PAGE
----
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Half of over-65s taking five or more prescription drugs a day
About the author: 
Bryan Hubbard

Half the population of over-65s is taking at least five different prescription drugs every day, and some are taking as many as 23, a new study has discovered.

The proportion of pensioners taking multiple drugs has quadrupled in the last 20 years as doctors in the UK have been incentivised to increase the number of prescriptions they write.

Just 12 per cent of over-65s was taking five medications a day in 1997, but today this has risen to 49 per cent, researchers from the Cambridge Institute of Public Health have discovered. Conversely, the proportion of elderly people who weren't taking any medication dropped from 20 per cent to just 8 per cent over the same period.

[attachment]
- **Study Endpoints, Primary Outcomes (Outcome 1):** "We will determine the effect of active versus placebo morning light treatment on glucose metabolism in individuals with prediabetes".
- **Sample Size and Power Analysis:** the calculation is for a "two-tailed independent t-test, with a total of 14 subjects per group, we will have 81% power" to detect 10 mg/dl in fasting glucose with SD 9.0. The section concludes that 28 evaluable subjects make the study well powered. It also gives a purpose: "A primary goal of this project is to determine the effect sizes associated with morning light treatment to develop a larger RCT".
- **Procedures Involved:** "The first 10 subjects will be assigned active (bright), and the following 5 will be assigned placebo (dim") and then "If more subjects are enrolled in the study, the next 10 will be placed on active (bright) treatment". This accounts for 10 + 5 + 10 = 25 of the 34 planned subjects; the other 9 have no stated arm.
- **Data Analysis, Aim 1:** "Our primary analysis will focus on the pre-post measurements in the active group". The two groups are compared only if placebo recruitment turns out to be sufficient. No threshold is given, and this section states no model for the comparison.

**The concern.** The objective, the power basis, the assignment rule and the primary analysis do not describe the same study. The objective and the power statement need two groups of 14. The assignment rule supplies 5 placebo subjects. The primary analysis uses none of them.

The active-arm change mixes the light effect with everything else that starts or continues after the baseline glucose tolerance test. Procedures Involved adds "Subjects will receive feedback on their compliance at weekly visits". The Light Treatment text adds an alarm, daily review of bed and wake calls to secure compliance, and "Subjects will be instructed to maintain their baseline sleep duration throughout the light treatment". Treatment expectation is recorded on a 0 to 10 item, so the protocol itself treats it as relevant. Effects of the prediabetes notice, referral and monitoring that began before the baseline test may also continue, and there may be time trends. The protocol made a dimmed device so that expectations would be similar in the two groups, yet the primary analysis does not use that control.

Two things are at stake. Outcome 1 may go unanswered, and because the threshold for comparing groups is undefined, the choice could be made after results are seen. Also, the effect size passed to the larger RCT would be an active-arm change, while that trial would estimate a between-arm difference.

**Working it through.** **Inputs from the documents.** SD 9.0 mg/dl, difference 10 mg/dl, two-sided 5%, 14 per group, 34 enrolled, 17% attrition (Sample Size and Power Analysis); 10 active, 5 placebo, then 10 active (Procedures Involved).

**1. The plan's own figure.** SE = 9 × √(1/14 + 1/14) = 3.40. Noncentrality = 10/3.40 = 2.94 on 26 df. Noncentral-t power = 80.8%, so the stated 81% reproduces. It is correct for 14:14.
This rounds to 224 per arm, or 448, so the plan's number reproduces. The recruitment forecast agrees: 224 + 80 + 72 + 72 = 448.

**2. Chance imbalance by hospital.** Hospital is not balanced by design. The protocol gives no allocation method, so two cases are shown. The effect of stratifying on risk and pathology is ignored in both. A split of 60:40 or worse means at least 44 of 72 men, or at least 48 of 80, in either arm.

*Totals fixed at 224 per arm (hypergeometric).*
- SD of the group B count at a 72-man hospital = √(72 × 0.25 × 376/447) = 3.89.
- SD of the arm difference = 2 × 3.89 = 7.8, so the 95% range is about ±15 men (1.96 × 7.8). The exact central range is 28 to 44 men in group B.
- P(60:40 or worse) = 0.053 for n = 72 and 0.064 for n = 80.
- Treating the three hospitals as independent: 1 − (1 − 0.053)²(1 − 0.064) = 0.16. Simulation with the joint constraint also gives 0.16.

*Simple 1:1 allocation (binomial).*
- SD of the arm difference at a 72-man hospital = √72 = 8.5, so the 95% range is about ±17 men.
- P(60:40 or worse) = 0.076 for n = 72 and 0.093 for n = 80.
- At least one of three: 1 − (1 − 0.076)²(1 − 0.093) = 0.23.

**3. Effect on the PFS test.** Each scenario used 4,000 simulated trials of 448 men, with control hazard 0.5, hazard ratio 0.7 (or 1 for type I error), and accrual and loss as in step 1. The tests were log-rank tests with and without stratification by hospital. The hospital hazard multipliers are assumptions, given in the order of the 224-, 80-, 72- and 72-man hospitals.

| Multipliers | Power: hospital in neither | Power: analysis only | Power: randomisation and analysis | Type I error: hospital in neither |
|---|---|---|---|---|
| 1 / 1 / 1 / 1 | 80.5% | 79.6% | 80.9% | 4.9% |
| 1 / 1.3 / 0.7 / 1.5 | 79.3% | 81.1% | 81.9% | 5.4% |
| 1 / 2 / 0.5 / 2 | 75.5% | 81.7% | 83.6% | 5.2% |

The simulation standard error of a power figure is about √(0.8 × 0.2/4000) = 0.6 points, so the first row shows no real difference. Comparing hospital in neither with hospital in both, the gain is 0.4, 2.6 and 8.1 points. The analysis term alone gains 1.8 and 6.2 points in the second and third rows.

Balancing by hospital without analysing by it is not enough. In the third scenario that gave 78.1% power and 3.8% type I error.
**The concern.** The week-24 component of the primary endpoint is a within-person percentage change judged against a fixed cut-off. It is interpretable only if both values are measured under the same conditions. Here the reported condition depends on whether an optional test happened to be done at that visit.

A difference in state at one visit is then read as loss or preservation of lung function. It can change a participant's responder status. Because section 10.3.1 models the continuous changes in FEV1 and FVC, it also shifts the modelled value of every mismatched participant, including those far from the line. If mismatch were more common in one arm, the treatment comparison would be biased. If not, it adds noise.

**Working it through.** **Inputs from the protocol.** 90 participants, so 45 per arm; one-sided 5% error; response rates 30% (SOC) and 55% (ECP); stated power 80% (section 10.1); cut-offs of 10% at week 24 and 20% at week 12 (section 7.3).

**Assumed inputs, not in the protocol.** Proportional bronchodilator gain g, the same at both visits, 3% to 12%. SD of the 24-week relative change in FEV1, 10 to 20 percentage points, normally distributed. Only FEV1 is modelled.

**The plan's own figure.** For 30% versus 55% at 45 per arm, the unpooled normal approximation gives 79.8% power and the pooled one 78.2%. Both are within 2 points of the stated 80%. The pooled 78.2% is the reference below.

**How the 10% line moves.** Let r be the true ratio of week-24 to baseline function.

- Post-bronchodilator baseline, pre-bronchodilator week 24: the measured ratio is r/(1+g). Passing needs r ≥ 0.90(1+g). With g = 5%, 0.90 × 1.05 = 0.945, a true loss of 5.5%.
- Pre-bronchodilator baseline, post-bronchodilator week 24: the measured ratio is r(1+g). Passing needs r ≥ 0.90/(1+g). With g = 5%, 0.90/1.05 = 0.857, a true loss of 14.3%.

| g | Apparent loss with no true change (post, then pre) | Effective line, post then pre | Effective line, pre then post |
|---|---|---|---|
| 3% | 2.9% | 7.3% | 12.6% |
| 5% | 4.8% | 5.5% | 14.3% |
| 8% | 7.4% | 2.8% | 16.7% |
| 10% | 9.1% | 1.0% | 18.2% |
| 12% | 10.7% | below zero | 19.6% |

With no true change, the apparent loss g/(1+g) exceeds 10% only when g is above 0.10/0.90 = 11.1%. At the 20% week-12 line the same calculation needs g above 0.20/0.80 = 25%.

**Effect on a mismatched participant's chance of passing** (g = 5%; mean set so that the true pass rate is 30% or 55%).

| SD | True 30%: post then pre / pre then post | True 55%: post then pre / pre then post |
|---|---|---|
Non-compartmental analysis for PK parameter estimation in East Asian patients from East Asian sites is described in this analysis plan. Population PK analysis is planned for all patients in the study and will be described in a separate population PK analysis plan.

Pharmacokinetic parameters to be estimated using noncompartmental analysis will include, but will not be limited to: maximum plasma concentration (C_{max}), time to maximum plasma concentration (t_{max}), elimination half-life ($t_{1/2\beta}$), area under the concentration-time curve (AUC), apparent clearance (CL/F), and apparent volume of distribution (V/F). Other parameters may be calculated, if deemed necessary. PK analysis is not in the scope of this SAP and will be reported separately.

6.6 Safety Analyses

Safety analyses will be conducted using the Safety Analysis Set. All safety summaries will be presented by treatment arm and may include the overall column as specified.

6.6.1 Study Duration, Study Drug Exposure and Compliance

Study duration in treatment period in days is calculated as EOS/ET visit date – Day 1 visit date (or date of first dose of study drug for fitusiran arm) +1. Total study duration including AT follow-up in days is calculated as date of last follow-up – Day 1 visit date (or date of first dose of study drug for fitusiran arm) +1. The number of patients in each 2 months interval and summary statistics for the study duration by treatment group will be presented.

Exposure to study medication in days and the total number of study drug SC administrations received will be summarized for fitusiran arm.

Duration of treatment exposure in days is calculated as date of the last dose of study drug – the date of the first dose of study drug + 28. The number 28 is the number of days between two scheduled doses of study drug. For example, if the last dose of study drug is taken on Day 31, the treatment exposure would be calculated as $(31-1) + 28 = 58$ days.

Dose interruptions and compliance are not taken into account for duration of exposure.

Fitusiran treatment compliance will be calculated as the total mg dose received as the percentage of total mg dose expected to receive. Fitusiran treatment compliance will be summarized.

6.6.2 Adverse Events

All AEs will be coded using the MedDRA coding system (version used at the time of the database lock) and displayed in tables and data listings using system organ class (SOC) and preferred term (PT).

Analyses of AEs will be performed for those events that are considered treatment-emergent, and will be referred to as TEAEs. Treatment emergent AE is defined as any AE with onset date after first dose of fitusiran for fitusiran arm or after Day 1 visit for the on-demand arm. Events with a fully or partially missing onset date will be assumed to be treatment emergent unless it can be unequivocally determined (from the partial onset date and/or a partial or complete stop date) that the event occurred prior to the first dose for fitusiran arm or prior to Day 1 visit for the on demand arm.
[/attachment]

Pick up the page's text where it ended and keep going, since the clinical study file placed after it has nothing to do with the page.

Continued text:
Drugs for heart problems were the most regularly prescribed medications.

The problem of polypharmacy—as multiple prescriptions are known—can cause many of the problems that are blamed on ageing, such as unsteadiness, dementia and forgetfulness.

The researchers tracked more than 15,000 people from two studies.


(Source: Age and Ageing, 2017;

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